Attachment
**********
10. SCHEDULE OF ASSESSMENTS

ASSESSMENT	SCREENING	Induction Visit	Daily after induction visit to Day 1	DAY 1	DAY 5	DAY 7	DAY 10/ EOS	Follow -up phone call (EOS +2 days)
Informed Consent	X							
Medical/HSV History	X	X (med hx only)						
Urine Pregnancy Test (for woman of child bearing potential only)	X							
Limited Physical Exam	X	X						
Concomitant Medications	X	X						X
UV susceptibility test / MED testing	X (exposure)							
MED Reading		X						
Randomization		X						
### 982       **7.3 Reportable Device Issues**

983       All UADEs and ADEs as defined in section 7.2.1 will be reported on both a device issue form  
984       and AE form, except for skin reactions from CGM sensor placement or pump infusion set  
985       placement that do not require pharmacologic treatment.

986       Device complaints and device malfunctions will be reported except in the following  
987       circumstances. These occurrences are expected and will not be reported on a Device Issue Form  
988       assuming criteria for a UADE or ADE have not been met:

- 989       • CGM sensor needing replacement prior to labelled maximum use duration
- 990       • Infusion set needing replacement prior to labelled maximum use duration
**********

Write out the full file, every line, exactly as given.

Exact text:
10. SCHEDULE OF ASSESSMENTS

ASSESSMENT	SCREENING	Induction Visit	Daily after induction visit to Day 1	DAY 1	DAY 5	DAY 7	DAY 10/ EOS	Follow -up phone call (EOS +2 days)
Informed Consent	X							
Medical/HSV History	X	X (med hx only)						
Urine Pregnancy Test (for woman of child bearing potential only)	X							
Limited Physical Exam	X	X						
Concomitant Medications	X	X						X
UV susceptibility test / MED testing	X (exposure)							
MED Reading		X						
Randomization		X						
### 982       **7.3 Reportable Device Issues**

983       All UADEs and ADEs as defined in section 7.2.1 will be reported on both a device issue form  
984       and AE form, except for skin reactions from CGM sensor placement or pump infusion set  
985       placement that do not require pharmacologic treatment.

986       Device complaints and device malfunctions will be reported except in the following  
987       circumstances. These occurrences are expected and will not be reported on a Device Issue Form  
988       assuming criteria for a UADE or ADE have not been met:

- 989       • CGM sensor needing replacement prior to labelled maximum use duration
- 990       • Infusion set needing replacement prior to labelled maximum use duration